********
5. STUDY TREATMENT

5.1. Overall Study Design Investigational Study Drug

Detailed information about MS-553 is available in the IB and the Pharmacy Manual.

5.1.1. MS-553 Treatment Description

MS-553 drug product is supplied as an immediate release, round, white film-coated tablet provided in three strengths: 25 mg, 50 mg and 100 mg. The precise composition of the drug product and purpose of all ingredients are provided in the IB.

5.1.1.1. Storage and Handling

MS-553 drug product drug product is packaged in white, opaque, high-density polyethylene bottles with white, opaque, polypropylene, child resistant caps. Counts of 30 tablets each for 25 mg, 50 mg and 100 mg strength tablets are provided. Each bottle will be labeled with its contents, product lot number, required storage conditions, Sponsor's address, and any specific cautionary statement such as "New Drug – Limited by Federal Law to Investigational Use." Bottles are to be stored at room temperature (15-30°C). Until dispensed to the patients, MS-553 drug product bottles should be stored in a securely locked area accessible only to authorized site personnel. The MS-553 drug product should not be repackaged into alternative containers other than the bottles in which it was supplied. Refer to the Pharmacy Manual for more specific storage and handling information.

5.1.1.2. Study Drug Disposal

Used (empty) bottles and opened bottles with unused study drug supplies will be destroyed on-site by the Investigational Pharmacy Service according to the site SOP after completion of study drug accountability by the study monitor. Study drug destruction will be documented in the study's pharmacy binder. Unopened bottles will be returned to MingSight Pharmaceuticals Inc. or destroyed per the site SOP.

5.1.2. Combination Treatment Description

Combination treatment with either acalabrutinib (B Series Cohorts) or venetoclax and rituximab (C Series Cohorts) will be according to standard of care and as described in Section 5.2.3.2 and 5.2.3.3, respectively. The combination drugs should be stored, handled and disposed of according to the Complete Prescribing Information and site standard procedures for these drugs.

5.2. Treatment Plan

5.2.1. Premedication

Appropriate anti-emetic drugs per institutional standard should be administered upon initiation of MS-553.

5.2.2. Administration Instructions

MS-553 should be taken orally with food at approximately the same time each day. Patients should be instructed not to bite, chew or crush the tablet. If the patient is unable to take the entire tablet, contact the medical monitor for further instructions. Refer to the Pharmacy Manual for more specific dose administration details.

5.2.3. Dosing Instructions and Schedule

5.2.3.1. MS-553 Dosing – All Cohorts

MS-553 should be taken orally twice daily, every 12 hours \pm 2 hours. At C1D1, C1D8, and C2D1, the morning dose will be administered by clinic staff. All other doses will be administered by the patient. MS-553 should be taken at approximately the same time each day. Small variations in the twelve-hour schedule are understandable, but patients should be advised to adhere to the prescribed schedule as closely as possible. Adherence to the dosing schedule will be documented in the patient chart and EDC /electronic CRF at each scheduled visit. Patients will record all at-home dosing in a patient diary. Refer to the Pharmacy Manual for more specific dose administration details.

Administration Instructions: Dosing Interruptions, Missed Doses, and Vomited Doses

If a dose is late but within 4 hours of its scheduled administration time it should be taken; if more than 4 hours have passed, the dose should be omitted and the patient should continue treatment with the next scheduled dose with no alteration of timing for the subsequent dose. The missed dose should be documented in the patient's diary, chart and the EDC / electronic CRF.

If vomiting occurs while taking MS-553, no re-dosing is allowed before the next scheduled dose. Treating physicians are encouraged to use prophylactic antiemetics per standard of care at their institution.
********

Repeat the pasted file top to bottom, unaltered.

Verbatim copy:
5. STUDY TREATMENT

5.1. Overall Study Design Investigational Study Drug

Detailed information about MS-553 is available in the IB and the Pharmacy Manual.

5.1.1. MS-553 Treatment Description

MS-553 drug product is supplied as an immediate release, round, white film-coated tablet provided in three strengths: 25 mg, 50 mg and 100 mg. The precise composition of the drug product and purpose of all ingredients are provided in the IB.

5.1.1.1. Storage and Handling

MS-553 drug product drug product is packaged in white, opaque, high-density polyethylene bottles with white, opaque, polypropylene, child resistant caps. Counts of 30 tablets each for 25 mg, 50 mg and 100 mg strength tablets are provided. Each bottle will be labeled with its contents, product lot number, required storage conditions, Sponsor's address, and any specific cautionary statement such as "New Drug – Limited by Federal Law to Investigational Use." Bottles are to be stored at room temperature (15-30°C). Until dispensed to the patients, MS-553 drug product bottles should be stored in a securely locked area accessible only to authorized site personnel. The MS-553 drug product should not be repackaged into alternative containers other than the bottles in which it was supplied. Refer to the Pharmacy Manual for more specific storage and handling information.

5.1.1.2. Study Drug Disposal

Used (empty) bottles and opened bottles with unused study drug supplies will be destroyed on-site by the Investigational Pharmacy Service according to the site SOP after completion of study drug accountability by the study monitor. Study drug destruction will be documented in the study's pharmacy binder. Unopened bottles will be returned to MingSight Pharmaceuticals Inc. or destroyed per the site SOP.

5.1.2. Combination Treatment Description

Combination treatment with either acalabrutinib (B Series Cohorts) or venetoclax and rituximab (C Series Cohorts) will be according to standard of care and as described in Section 5.2.3.2 and 5.2.3.3, respectively. The combination drugs should be stored, handled and disposed of according to the Complete Prescribing Information and site standard procedures for these drugs.

5.2. Treatment Plan

5.2.1. Premedication

Appropriate anti-emetic drugs per institutional standard should be administered upon initiation of MS-553.

5.2.2. Administration Instructions

MS-553 should be taken orally with food at approximately the same time each day. Patients should be instructed not to bite, chew or crush the tablet. If the patient is unable to take the entire tablet, contact the medical monitor for further instructions. Refer to the Pharmacy Manual for more specific dose administration details.

5.2.3. Dosing Instructions and Schedule

5.2.3.1. MS-553 Dosing – All Cohorts

MS-553 should be taken orally twice daily, every 12 hours \pm 2 hours. At C1D1, C1D8, and C2D1, the morning dose will be administered by clinic staff. All other doses will be administered by the patient. MS-553 should be taken at approximately the same time each day. Small variations in the twelve-hour schedule are understandable, but patients should be advised to adhere to the prescribed schedule as closely as possible. Adherence to the dosing schedule will be documented in the patient chart and EDC /electronic CRF at each scheduled visit. Patients will record all at-home dosing in a patient diary. Refer to the Pharmacy Manual for more specific dose administration details.

Administration Instructions: Dosing Interruptions, Missed Doses, and Vomited Doses

If a dose is late but within 4 hours of its scheduled administration time it should be taken; if more than 4 hours have passed, the dose should be omitted and the patient should continue treatment with the next scheduled dose with no alteration of timing for the subsequent dose. The missed dose should be documented in the patient's diary, chart and the EDC / electronic CRF.

If vomiting occurs while taking MS-553, no re-dosing is allowed before the next scheduled dose. Treating physicians are encouraged to use prophylactic antiemetics per standard of care at their institution.